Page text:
State Statute 160.077
The Eldon School District is committed to the safety and well-being of our students and staff. In alignment with that commitment and in compliance with the new Missouri state law, “Get the Lead Out of School Drinking Water Act,” prior to the winter break we had a professional environmental consulting firm initiate testing of our water. All our schools and buildings were tested to determine if the lead concentration in the water was above the required action level of five parts per billion (5 ppb), which is equal to 5 micrograms per liter. The 5 ppb level required by the state is below the Environmental Protection Agency’s (EPA’s) recommended action level of 15 ppb.
While the law specifies that all preschool through 12th-grade schools that receive state funding have until August 1, 2024, to complete testing at all drinking water outlets and food preparation outlets, we acted promptly, in accordance with our commitment to protecting our community, and began testing outlets to ensure we could immediately initiate remedial measures as needed.
From December 26th through 29th, sampling in each of our buildings was conducted. Of the 450 water outlets tested, 335 outlets tested below the statutory level of 5 ppb. Of the 450 water outlets tested, 412 outlets tested below the US Environmental Protection Agency’s recommended action level of 15 ppb.
Upon receiving the results, each of the water sources above the 5 ppb was remedied or taken out of service by our district facilities team. Furthermore, faucets and other outlets that are not intended to be used as drinking water have been clearly marked with “Do not drink” signage. Before being used again, any water source found to be above 5 ppb will be replaced or have a filter installed.
Please know the safety and health of our students and staff is our highest priority and we will work diligently to rectify every source that is out of compliance. In the meantime, all students and staff will continue to have access to a variety of water outlets that have met compliance throughout each school building.
If you have questions about a lead sample result at a specific outlet and actions taken, or if you have concerns, please email email@example.com
If you have questions regarding the health of your child or for additional information regarding lead testing, please contact your primary healthcare provider or the Miller County Health Department at 573-369-2400.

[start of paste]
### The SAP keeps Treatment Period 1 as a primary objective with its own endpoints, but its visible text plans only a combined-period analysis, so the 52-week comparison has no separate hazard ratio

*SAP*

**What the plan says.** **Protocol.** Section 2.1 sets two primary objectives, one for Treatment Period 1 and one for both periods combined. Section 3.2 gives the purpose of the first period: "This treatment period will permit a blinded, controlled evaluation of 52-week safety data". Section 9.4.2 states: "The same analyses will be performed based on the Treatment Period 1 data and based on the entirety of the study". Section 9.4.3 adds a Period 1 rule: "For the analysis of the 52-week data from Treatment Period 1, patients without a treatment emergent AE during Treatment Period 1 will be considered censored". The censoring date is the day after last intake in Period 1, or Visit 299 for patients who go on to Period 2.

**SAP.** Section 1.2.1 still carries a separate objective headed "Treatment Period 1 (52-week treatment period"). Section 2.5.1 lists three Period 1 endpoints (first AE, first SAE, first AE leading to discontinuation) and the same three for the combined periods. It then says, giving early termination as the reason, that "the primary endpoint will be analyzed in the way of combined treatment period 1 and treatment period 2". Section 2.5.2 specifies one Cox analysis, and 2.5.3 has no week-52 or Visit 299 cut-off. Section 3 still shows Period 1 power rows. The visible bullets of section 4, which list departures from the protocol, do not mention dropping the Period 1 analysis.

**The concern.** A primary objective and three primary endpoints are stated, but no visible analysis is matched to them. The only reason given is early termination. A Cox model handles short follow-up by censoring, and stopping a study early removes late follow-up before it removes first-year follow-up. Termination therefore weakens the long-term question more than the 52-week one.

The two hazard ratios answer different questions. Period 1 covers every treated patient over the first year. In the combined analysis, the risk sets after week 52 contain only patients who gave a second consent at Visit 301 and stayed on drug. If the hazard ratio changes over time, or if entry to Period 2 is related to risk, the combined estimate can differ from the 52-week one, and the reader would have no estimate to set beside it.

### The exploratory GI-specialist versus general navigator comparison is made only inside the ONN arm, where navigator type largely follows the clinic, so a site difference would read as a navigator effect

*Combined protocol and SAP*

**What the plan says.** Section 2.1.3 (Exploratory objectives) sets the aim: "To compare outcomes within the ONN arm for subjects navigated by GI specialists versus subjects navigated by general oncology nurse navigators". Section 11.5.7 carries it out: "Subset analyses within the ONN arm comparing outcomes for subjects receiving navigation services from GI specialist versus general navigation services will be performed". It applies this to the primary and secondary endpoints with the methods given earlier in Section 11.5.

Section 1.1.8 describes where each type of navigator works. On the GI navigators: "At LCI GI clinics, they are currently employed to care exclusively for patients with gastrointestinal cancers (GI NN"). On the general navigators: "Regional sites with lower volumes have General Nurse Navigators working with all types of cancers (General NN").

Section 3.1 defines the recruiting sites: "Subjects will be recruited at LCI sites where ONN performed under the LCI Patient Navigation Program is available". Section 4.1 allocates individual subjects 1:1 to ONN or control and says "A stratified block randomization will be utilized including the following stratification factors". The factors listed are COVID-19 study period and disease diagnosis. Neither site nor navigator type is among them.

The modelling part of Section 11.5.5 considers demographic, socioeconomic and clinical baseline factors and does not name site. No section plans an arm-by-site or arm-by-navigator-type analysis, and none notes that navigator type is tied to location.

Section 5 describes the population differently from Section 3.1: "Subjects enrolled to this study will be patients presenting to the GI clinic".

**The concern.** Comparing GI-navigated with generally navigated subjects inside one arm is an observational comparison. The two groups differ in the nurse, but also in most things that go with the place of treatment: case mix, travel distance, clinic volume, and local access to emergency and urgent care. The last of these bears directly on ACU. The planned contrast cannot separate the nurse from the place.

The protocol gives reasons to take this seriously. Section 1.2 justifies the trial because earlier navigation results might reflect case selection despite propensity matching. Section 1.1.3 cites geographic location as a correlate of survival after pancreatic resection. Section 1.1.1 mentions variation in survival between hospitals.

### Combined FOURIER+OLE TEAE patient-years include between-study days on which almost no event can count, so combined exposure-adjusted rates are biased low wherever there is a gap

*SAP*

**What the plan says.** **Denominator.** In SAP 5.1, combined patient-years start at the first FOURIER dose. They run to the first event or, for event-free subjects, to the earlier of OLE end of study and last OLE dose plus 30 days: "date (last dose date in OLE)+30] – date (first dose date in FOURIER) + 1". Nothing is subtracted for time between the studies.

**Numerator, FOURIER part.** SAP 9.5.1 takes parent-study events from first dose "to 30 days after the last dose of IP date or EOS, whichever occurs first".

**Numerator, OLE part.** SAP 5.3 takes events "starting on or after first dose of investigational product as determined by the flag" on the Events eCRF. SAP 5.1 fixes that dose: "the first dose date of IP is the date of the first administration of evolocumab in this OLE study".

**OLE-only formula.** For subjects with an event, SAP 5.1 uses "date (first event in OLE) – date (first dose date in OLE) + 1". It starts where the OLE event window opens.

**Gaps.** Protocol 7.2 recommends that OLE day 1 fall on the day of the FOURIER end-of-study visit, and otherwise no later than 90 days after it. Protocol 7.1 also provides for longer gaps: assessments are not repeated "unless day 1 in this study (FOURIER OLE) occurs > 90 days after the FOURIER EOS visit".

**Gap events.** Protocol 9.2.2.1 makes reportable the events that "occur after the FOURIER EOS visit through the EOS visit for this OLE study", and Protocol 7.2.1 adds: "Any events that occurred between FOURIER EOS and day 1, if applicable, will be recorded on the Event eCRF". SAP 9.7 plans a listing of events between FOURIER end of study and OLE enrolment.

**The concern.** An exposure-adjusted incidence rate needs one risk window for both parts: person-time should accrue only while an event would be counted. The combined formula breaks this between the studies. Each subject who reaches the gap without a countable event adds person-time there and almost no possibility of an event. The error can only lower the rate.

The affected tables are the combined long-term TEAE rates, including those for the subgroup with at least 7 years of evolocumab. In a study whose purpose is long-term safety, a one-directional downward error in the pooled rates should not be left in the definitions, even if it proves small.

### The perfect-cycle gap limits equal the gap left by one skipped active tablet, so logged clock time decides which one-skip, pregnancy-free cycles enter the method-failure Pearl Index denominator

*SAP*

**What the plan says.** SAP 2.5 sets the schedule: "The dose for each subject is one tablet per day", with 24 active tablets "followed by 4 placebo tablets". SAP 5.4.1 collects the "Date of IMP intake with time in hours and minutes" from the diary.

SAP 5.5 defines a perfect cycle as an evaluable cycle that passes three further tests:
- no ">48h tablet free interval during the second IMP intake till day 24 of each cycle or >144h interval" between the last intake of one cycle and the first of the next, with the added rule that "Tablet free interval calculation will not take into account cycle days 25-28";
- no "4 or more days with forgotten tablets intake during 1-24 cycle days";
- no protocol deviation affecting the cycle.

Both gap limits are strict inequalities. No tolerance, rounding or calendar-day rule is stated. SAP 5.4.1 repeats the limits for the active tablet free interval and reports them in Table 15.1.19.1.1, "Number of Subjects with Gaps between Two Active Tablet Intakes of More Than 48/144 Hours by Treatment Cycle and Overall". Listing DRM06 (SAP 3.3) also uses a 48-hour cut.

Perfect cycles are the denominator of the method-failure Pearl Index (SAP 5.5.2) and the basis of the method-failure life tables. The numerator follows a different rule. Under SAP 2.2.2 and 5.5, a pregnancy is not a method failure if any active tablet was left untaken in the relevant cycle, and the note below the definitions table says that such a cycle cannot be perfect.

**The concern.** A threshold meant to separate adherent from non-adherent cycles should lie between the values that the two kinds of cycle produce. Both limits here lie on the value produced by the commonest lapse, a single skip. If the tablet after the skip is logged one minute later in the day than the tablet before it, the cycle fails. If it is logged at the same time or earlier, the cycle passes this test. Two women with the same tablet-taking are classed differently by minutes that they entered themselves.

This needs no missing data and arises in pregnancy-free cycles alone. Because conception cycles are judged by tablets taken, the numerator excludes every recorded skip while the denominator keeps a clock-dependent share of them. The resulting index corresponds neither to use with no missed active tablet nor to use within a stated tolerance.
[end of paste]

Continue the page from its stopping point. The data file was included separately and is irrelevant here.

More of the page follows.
Lead is rarely found in source water like groundwater or rivers. Typically, lead in water is the result of corrosion, or the wearing away, of lead-containing materials in the water distribution system such as pipes and faucets. Since 1986, all plumbing materials must be “lead-free”. The law currently allows plumbing materials to be up to 0.25 percent lead to be labeled as “lead-free”. While there are fewer amounts of lead used in newer water distribution systems, corrosion still occurs. When water stands in lead pipes or plumbing systems containing lead for several hours or more, the lead may dissolve into the drinking water. In such circumstances, the first water drawn from a tap in the morning typically contains the highest traces of lead.
Lead in drinking water, although rarely the sole cause of lead poisoning, can significantly increase a person’s total lead exposure. The EPA estimates that drinking water can make up 20% or more of a person’s total exposure to lead. According to the EPA (www.epa.gov), children of any age are susceptible to the effects of lead, with children under the age of 6 being most at risk.
The Centers for Disease Control (CDC) reports that the impact of lead exposure on children can be impacted by a variety of factors including age, nutrition, the source of exposure, length of time of the exposure, and other underlying health conditions.
Official statute language – https://revisor.mo.gov/main/
Basic information about lead in drinking water https://www.epa.gov/ground-
Missouri Department of Health and Senior Services https://health.mo.gov/living/